“I am not anyone’s slave. But I have become a slave to everyone, so that I can win as many people as possible. When I am with the Jews, I live like a Jew to win Jews. They are ruled by the Law of Moses, and I am not. But I live by the Law to win them. And when I am with people who are not ruled by the Law, I forget about the Law to win them. Of course, I never really forget about the law of God. In fact, I am ruled by the law of Christ. When I am with people whose faith is weak, I live as they do to win them. I do everything I can to win everyone I possibly can. I do all this for the good news, because I want to share in its blessings.” – 1 Corinthians 9:19 – 23 (Contemporary English Version)
As Christians we may be called upon to risk our reputations, move from our comfort zone and relate to (and serve) people where they are in life. This will call for an investment of time, energy, resources, etc. for the sake of the Gospel and other people.
- Don’t be afraid to say, “I love you.” Don’t be afraid to hug, touch and hold hands in prayer. We all need that physical affirmation of love and concern from one another. Touching is not always sexual. Although there may be times when a few individuals may need help learning to place affection outside the context of sexual involvement, they won’t rape you. If your intentions are misunderstood, explain yourself.
- Love them where they are. Sometimes words can be so empty. Demonstrate your love by listening, by calling, by confronting when necessary, by sitting together, sharing a meal, etc. Be real and keep it real. Most people do not live in a sheltered and sanitized world. Don’t be afraid to hear some “gory” details about the realities of their lives (yet at the same time, it would be wise to establish some boundaries). And not every person you will meet will always use proper language and the appropriate terms. Listen with love. Be proactive. Use spiritual discernment and respond as Jesus would.
- What about those with a Christian and/or church background (but adhere to a pro-gay theology)? My abbreviated response is consistent demonstration of grace, truth and humility. Entire books have been written about the scope of this aspect of outreach, engagement and theology. “The Gay Gospel?: How Pro-Gay Advocates Misread the Bible” (by Joe Dallas) and “Love Is An Orientation: Elevating The Conversation With The Gay Community” (by Andrew Marin) are good beginner resources to check out.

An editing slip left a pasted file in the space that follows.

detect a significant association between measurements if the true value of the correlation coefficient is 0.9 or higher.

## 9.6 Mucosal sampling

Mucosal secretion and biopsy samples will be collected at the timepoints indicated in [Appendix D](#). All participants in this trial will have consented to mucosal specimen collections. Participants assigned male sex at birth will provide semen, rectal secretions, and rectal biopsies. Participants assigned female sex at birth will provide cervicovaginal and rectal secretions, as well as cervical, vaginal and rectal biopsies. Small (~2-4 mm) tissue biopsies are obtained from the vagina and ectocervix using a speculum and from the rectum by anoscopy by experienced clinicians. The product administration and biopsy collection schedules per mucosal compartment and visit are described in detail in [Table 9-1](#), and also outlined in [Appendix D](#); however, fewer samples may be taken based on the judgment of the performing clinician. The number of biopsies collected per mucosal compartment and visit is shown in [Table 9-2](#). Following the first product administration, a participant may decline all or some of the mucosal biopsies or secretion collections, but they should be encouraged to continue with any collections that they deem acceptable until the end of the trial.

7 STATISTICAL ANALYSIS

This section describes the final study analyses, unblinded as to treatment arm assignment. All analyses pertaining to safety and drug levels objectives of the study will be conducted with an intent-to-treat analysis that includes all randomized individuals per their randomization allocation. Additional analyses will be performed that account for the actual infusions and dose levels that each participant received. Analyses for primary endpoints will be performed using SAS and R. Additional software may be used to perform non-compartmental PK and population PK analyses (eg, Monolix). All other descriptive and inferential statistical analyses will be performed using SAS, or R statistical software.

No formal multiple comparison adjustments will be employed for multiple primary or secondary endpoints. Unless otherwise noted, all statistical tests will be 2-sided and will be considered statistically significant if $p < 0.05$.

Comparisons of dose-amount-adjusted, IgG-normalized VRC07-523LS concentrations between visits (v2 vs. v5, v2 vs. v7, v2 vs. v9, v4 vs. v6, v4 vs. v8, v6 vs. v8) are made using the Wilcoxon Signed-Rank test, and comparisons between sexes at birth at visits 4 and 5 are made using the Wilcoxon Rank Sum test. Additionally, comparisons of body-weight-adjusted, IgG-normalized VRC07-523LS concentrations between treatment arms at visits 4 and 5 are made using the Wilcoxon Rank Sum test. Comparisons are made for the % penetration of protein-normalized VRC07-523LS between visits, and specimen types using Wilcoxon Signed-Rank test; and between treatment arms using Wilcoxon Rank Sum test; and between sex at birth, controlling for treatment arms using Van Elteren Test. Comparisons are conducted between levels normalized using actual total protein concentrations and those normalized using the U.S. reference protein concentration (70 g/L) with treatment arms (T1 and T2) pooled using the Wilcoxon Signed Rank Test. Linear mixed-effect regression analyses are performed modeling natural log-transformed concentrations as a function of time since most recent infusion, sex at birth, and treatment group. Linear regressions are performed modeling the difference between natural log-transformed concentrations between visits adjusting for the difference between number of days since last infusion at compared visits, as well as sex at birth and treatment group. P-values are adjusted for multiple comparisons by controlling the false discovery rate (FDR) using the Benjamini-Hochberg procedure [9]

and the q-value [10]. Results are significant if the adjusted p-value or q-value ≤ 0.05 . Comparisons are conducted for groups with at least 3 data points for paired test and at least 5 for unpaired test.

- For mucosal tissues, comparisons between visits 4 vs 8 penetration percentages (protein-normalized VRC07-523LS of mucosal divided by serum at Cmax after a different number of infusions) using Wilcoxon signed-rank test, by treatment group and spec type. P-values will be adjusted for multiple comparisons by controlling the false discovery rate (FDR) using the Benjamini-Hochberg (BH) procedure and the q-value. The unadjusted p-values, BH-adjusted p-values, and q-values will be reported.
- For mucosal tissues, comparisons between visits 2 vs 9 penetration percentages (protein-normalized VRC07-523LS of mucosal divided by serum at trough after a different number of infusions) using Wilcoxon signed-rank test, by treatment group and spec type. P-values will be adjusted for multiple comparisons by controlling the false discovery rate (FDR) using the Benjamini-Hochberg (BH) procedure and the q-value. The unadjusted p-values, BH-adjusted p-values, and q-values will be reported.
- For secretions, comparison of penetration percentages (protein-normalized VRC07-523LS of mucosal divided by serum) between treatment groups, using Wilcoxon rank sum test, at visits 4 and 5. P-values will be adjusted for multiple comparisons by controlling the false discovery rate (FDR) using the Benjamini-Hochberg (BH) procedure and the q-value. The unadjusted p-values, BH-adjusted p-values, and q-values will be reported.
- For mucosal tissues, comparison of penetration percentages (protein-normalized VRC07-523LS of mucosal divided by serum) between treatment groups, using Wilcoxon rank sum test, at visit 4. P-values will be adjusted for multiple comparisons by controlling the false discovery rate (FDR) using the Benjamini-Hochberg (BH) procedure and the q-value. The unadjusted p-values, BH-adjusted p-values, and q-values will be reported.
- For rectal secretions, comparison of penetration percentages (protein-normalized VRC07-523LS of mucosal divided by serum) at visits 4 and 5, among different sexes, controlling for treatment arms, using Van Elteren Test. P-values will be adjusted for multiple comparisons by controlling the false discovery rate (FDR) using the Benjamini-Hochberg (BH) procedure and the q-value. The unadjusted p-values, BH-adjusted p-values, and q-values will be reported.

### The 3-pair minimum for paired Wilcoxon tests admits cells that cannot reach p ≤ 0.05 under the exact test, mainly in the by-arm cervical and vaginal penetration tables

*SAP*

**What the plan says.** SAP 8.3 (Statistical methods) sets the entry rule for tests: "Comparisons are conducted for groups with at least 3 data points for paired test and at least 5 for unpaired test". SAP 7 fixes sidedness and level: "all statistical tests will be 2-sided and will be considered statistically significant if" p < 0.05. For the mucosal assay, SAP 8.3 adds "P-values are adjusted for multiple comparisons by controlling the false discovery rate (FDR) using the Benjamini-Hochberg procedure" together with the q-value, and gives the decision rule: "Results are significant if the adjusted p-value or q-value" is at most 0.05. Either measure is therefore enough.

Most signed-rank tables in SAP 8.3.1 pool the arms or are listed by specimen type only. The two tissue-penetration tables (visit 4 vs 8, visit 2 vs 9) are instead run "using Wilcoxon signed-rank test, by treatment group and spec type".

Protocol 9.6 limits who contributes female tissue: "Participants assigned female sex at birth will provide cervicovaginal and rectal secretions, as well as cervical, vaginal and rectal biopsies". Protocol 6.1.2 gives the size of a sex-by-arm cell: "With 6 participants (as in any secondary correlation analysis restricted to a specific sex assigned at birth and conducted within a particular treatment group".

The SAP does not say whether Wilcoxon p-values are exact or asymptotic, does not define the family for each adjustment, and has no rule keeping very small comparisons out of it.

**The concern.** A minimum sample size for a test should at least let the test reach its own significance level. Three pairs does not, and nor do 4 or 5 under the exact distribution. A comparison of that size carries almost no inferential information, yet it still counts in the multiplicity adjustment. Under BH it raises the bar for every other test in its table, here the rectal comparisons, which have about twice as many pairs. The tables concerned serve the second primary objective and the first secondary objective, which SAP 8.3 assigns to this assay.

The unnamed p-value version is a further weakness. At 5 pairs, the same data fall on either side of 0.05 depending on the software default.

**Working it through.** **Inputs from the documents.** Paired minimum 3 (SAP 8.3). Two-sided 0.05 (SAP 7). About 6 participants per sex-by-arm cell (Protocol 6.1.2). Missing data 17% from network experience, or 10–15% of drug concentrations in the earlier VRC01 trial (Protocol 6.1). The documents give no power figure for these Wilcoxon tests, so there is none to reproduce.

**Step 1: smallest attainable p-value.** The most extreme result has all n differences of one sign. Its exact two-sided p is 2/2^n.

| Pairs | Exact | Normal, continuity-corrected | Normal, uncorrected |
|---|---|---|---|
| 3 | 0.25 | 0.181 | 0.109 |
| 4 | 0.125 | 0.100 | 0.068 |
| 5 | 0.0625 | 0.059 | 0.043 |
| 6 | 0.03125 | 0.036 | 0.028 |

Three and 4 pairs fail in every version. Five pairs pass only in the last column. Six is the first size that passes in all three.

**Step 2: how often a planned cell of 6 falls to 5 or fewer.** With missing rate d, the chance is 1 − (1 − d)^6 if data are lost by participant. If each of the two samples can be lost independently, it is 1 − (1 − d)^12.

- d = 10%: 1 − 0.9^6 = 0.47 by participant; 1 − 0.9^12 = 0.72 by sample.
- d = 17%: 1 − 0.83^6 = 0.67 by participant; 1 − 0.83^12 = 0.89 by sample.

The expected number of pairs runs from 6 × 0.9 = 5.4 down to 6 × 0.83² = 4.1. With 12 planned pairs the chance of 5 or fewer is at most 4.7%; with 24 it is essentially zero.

A Special Plea For My Readers . . .
Please, do not (in your attitude or actions) stereotype all LGBT people as militant, political activists or sexually promiscuous drug addicts. The politics, ideology, behavior or motivation of a few cannot (and should not) be generalized to an entire group or to individuals. Christians should acknowledge the legitimate needs and real hardships faced by LGBT people. We must offer real-life solutions. And it is okay for Christians to take a stand against the mistreatment of LGBT people.
Question: Looking back on your life experiences, what did it (or what would it) mean for someone to model God’s love towards you? How did (do) you need to be loved? How would you describe it?
Your comments are welcomed below.
Next post: We Must Acknowledge and Understand LGBT Culture and History
© Darrell Martin and SameSexAttractions.wordpress.com, 2012.